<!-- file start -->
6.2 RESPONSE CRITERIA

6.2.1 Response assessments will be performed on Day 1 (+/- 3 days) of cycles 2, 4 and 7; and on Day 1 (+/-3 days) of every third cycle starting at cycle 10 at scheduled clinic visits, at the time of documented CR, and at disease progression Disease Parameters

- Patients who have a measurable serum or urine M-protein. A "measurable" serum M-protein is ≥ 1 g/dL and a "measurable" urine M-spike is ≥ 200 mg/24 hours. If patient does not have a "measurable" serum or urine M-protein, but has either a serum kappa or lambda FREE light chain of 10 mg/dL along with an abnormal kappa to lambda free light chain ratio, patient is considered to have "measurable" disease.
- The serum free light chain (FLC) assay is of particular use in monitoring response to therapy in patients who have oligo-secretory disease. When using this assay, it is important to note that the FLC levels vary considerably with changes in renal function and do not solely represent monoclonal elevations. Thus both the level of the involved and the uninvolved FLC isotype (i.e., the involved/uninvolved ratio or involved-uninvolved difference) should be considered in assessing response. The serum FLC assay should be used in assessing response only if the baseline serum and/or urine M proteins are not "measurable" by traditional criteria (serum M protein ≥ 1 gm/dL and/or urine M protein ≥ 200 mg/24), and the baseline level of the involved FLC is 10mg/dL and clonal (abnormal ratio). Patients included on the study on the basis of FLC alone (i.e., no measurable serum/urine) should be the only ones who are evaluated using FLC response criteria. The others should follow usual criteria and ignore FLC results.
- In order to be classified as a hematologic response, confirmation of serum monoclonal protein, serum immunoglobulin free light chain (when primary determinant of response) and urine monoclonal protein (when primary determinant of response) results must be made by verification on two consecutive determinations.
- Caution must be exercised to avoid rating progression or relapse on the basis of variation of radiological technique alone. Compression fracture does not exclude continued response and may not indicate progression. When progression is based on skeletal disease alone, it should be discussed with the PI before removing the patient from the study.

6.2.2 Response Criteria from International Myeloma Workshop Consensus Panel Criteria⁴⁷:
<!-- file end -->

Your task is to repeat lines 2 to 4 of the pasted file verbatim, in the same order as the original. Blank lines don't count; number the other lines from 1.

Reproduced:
6.2.1 Response assessments will be performed on Day 1 (+/- 3 days) of cycles 2, 4 and 7; and on Day 1 (+/-3 days) of every third cycle starting at cycle 10 at scheduled clinic visits, at the time of documented CR, and at disease progression Disease Parameters

- Patients who have a measurable serum or urine M-protein. A "measurable" serum M-protein is ≥ 1 g/dL and a "measurable" urine M-spike is ≥ 200 mg/24 hours. If patient does not have a "measurable" serum or urine M-protein, but has either a serum kappa or lambda FREE light chain of 10 mg/dL along with an abnormal kappa to lambda free light chain ratio, patient is considered to have "measurable" disease.
- The serum free light chain (FLC) assay is of particular use in monitoring response to therapy in patients who have oligo-secretory disease. When using this assay, it is important to note that the FLC levels vary considerably with changes in renal function and do not solely represent monoclonal elevations. Thus both the level of the involved and the uninvolved FLC isotype (i.e., the involved/uninvolved ratio or involved-uninvolved difference) should be considered in assessing response. The serum FLC assay should be used in assessing response only if the baseline serum and/or urine M proteins are not "measurable" by traditional criteria (serum M protein ≥ 1 gm/dL and/or urine M protein ≥ 200 mg/24), and the baseline level of the involved FLC is 10mg/dL and clonal (abnormal ratio). Patients included on the study on the basis of FLC alone (i.e., no measurable serum/urine) should be the only ones who are evaluated using FLC response criteria. The others should follow usual criteria and ignore FLC results.